Harper directed and produced She is a 12 Months, a 64-minute documentary about a Los Angeles man (Tony) who rented his home for the entire year of 2013 for $1 per month to help a family in transitional housing. He never met the family, but offered his 3-bedroom home to give the family a chance to get on their feet. The story follows Felicia Dukes and her four children as they are in Tony’s home, as well as explores the impact that generosity has on the community.
“People and their stories inspire the themes in my work. I feel that at the core, I am a journalist; I just happen to tell a story visually and for a longer length (than something you would see on the news). If I find a story is interesting to me and can change someone else’s perspective on a topic, I would be more inclined to do a documentary on that. Everyone has a story to tell – I am just fortunate enough to be able to tell it.”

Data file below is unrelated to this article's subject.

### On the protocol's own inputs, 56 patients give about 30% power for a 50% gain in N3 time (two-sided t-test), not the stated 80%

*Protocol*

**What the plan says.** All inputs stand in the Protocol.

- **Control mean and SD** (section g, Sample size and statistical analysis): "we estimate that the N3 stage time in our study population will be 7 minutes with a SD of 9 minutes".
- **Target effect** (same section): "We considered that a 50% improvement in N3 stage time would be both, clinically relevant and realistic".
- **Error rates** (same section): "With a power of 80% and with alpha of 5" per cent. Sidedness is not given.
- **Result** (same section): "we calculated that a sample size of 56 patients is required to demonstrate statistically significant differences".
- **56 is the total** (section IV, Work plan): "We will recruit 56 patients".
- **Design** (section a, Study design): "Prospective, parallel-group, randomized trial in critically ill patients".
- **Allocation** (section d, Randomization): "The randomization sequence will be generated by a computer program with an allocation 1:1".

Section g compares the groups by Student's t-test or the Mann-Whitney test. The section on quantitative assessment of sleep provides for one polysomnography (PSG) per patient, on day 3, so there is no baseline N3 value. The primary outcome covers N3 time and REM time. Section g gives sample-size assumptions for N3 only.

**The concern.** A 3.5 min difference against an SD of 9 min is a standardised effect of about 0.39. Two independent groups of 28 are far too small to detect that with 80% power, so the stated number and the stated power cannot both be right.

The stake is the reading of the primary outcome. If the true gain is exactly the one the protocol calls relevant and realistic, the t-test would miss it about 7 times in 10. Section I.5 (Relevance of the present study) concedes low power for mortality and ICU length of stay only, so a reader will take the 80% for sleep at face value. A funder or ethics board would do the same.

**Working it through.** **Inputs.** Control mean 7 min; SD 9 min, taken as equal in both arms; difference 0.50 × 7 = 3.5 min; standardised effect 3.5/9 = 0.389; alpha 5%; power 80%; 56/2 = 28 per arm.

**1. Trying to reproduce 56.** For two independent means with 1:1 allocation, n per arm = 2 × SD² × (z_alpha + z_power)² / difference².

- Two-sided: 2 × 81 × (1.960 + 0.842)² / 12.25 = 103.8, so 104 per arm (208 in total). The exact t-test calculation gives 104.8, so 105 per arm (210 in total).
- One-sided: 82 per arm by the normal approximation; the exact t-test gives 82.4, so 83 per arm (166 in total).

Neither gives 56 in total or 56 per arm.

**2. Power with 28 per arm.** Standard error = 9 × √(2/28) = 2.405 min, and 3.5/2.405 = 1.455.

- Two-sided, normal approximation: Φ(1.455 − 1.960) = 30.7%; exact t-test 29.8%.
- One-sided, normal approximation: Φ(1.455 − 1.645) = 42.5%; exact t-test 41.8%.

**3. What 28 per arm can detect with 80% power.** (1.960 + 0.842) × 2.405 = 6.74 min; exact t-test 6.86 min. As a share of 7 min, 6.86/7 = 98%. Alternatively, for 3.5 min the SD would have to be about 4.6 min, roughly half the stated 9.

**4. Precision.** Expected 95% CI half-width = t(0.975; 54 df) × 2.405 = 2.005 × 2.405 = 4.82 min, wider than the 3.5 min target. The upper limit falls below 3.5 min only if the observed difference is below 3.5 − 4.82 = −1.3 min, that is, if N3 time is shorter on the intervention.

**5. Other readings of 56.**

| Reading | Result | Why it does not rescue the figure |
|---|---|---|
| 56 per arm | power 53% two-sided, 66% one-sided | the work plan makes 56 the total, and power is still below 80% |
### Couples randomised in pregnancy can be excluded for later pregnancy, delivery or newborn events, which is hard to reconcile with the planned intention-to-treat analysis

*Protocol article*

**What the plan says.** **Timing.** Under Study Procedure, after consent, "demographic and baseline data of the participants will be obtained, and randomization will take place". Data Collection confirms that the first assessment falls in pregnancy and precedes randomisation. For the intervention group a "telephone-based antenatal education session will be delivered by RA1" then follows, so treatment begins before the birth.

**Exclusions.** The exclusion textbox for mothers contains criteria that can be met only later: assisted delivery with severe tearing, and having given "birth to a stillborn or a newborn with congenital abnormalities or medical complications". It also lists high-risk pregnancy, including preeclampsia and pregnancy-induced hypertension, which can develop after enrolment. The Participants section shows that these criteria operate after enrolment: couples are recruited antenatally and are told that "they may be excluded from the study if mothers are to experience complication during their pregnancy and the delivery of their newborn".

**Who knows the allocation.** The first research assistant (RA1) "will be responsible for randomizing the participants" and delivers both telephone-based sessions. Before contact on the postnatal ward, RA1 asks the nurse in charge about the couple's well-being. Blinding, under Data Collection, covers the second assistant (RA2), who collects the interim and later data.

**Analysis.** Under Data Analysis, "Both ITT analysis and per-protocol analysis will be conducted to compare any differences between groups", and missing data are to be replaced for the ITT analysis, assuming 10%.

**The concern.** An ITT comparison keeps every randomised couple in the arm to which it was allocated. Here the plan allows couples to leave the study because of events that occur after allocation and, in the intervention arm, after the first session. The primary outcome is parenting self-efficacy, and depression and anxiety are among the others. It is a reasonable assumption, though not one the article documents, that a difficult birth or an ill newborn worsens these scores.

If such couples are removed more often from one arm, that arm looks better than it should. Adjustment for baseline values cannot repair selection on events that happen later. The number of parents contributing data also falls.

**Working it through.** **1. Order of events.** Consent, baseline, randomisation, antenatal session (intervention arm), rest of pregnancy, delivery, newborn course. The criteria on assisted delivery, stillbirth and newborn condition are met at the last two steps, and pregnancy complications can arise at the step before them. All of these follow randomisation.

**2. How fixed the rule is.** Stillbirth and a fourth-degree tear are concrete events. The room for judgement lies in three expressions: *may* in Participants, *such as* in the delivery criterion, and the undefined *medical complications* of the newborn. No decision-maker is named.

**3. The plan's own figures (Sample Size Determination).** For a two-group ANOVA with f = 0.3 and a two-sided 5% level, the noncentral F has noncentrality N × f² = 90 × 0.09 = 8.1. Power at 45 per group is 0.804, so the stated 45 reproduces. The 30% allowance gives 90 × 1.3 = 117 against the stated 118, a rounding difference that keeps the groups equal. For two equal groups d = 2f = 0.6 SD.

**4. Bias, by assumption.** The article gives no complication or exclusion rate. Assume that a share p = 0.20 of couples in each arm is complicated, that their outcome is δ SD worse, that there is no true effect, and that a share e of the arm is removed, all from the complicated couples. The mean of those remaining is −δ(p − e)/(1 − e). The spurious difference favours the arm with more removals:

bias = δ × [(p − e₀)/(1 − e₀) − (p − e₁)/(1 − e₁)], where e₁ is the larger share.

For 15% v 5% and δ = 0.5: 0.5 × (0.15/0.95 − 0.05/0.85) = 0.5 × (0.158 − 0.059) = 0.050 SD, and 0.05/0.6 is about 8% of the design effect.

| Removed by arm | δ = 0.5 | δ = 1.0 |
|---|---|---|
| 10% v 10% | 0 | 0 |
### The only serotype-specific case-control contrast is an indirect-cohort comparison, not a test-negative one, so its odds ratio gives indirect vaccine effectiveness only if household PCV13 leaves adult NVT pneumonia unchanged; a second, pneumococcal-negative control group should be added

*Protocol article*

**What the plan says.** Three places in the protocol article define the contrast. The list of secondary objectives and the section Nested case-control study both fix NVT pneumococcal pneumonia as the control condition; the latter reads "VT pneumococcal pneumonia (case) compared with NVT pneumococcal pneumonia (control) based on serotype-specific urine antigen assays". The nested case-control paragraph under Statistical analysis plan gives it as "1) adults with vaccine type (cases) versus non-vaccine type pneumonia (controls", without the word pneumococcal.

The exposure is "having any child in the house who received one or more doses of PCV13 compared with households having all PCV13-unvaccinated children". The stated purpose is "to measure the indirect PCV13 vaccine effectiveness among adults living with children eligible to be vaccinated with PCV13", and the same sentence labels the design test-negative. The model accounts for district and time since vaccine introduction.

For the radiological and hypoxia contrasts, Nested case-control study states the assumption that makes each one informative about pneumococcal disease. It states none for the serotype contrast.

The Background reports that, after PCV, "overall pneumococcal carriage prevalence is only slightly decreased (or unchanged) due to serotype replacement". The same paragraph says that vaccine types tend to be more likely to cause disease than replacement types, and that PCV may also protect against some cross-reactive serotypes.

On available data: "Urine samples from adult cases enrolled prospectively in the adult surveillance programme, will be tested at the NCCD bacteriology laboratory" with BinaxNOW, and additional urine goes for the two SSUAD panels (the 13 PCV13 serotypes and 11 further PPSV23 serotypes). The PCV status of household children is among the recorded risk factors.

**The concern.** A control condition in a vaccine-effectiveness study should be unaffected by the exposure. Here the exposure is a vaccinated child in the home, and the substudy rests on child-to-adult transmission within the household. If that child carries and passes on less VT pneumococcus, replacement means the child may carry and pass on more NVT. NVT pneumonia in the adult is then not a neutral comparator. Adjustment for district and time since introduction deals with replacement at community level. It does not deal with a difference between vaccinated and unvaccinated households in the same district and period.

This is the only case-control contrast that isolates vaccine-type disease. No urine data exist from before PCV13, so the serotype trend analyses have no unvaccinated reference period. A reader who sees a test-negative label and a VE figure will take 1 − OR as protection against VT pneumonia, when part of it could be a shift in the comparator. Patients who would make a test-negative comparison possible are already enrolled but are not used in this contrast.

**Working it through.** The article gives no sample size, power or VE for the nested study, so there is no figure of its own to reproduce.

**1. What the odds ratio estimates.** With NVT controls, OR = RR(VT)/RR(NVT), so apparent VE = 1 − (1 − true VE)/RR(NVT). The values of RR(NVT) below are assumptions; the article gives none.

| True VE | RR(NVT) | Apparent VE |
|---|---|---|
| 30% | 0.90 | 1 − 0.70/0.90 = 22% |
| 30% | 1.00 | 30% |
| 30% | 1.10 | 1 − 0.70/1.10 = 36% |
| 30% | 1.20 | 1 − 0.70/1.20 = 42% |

Born and raised in Barbados, artist Sheena Rose’s work ranges through a variety of mediums including painting, collage and performance art. She is also the founder of Projects & Space, an online artists collective which now has over 1,000 members.
Best known for her work depicting the humourous commentary often heard in the Caribbean ‘Sweet Gossip’ depicts a side of Caribbean culture many may not see. Through her work Rose shakes stereotypes of what ‘Caribbean art’ looks like. Having undertaken a number of artist residencies around the world Roses work served as the cover art for recently published book, ‘See Me Here’ where her work was featured alongside other prominent artists from the Caribbean.
“Through my work, especially with Sweet Gossip, I was inspired by every day life in Barbados. I find these spaces interesting and use my art as a way to share this with those who see my work. I feel it’s important for me to showcase relatable work in the countries that I create art and to also give people who are not from these countries the opportunity to have a glimpse of what life there is like.“